Have you ever wondered what kind bed Noah had in the ark? Did he simply throw furs down on the floor for a year, or did he take the time to build some bunks? He had a hundred or so years to prepare the ship for his family, and he must have given some thought to the sleeping arrangements. Likewise, what sort of tables did he fashion? Or chairs? Was the furniture anchored or did it move around as the ship was tossed on the waves of the flood? What did he use for his light sources during the long dark months when there was no sun, and the ark’s lone window remained closed? What did the family do to entertain themselves while the waters outside the ark continued on the earth?
These are but a few of the questions that many writers, seeking to give color to the episode of the deluge, one of the single greatest events in the history of the earth, might have tried to answer. But Moses, in penning the story of the flood, touched not at all upon such details, instead giving a rather bare bones account of Noah’s entrance into and exit out of the ark (cf. Genesis 6-9).
This refusal to fixate on such trivial matters is one of the hallmarks of the Bible.
Consider for instance what we know, or rather don’t know, about Jesus, the single most important individual in all of human history.
The Bible does not tell us how tall Jesus was. It does not tell us His eye color, hair color, favorite food, or any other such trivialities. It scarcely mentions His childhood. We don’t know what games He might have played with other children, the names of His teachers in the Synagogue, nor what His family gatherings were like. We aren’t told what kind of carpenter He was, what sort of things He liked to build, nor what woods He preferred to work with. Even during the years of His ministry, we are given only a bare bones description of His labors, touching on only a few moments of the countless hours He spent teaching, healing and traveling.
When one reads the various biographies of important personages, and then one reads the sacred accounts concerning the Savior of humanity, one must be struck by just how much the Biblical writers didn’t say.
Many think of the Bible as a long book, but when one considers that it is actually 66 different books detailing thousands of years worth of history, and imparting the most important of truths relative to the human experience and chronicling the lives of some of the most important people to ever live, including Jesus Himself, the Bible is remarkably brief.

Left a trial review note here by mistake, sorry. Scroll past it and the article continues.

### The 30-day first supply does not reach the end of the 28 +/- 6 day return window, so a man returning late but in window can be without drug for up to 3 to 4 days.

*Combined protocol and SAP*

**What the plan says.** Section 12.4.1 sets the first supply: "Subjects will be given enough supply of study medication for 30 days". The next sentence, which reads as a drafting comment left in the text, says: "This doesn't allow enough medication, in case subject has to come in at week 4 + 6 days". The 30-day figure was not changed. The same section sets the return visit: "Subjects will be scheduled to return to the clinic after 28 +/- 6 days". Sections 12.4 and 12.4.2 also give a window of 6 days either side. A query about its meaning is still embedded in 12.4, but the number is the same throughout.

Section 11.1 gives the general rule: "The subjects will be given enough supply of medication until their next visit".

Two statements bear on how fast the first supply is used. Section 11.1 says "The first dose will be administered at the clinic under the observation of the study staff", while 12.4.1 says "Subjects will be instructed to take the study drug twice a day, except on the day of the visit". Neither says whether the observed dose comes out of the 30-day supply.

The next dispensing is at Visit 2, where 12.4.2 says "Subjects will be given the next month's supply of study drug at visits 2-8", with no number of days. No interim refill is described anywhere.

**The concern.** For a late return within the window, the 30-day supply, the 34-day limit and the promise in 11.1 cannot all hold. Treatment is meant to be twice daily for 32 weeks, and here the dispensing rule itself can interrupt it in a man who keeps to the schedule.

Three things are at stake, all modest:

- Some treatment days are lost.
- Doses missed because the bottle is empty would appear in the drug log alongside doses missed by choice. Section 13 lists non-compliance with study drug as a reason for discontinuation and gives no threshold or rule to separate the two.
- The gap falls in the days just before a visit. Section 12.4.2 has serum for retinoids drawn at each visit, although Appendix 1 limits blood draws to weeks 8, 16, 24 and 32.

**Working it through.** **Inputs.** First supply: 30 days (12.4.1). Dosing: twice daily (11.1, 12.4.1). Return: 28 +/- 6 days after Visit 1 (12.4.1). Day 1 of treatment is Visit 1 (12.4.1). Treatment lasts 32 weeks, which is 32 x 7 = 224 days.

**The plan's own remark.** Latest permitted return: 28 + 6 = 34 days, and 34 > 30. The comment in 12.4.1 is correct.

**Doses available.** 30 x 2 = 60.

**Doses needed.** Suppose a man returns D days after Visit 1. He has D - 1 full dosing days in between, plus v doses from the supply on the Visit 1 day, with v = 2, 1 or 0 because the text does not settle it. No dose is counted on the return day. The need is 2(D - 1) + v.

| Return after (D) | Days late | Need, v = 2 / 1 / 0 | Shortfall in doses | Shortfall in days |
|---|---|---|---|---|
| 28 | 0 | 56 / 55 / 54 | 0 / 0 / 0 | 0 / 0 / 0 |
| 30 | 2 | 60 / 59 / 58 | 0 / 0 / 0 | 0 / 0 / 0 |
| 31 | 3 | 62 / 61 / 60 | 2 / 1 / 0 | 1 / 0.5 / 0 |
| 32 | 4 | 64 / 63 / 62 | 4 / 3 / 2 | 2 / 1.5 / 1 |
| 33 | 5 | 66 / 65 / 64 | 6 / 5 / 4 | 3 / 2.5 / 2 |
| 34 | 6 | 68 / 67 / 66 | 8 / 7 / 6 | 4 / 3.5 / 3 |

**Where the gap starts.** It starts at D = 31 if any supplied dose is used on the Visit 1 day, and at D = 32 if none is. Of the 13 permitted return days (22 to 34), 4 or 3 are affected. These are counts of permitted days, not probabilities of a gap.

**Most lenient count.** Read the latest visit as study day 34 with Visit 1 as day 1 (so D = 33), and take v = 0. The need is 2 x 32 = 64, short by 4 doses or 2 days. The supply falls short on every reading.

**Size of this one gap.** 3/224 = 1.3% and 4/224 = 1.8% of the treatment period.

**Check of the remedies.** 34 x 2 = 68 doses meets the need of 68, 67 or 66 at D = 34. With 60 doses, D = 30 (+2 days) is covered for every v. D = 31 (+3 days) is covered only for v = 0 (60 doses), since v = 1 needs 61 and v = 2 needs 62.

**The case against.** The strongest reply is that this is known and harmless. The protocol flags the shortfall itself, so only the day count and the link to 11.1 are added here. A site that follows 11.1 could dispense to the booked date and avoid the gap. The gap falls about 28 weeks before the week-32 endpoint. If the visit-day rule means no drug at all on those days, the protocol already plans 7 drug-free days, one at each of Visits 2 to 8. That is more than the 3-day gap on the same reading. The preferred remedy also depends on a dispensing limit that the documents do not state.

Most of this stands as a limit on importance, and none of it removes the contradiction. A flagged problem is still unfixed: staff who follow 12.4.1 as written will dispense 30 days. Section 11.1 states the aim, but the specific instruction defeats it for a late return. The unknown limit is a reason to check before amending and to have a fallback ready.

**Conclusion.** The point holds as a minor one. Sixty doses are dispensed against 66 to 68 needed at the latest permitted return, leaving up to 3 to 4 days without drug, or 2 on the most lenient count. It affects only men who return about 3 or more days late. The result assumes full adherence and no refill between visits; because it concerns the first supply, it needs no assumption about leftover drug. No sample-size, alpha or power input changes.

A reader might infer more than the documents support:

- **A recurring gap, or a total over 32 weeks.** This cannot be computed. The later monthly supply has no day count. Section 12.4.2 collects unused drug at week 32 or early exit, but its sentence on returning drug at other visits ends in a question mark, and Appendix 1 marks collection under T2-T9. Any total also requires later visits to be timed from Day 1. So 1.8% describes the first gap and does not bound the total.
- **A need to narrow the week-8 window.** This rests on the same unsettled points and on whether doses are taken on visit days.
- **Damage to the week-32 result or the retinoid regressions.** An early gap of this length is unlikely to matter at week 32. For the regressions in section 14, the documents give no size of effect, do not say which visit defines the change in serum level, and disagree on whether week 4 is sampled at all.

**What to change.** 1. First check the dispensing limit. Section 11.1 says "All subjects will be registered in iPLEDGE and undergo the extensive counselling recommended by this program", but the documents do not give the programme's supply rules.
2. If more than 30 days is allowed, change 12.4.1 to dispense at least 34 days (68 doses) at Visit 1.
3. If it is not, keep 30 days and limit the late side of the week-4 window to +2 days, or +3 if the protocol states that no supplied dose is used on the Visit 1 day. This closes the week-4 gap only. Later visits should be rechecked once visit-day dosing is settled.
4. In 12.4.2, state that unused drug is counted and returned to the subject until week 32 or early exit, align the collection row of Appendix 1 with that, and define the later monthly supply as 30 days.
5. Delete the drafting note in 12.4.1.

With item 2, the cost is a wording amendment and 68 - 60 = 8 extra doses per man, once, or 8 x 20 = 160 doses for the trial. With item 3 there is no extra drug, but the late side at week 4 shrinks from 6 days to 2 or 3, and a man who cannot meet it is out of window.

Considering this brevity, we might reasonably surmise that the Author of the Bible, identified by the Bible itself as being the Holy Spirit of God (cf. 2 Peter 1:21; 2 Timothy 3:16), must have recorded only those things that were relevant to the message desired. All Scripture is useful, the Bible teaches (cf. 2 Timothy 3:16-17); anything not-useful has been already left out for us.
Thus, regarding the Ark of Noah, the wall hangings, furniture details, or descriptions of the family meals had no actual relevance to the message of salvation through faith and obedience. What we need to know about Noah is that when God told Him what to do in order to save himself and his family, Noah did those things and they worked.
“By faith Noah, being warned by God concerning events as yet unseen, in reverent fear constructed an ark for the saving of his household. By this he condemned the world and became an heir of the righteousness that comes by faith (Hebrews 11:7; ESV).”
Likewise, what is important about Jesus is not His hair color, or any such thing, but rather those things He did and taught in order to bring salvation to men.
“If anyone hears my words and does not keep them, I do not judge him; for I did not come to judge the world but to save the world. The one who rejects me and does not receive my words has a judge; the word that I have spoken will judge him on the last day. (John 12:47-48; ESV)”
God focused His word only on those things He wanted us to focus on, leaving out all the rest. Those words He did provide are thus things we absolutely should focus on, recognizing their importance (cf. 2 Timothy 3:14-17). We neglect such a message at our own peril.
Jonathan McAnulty is minister of Chapel Hill Church of Christ. Viewpoints expressed in the article are the work of the author.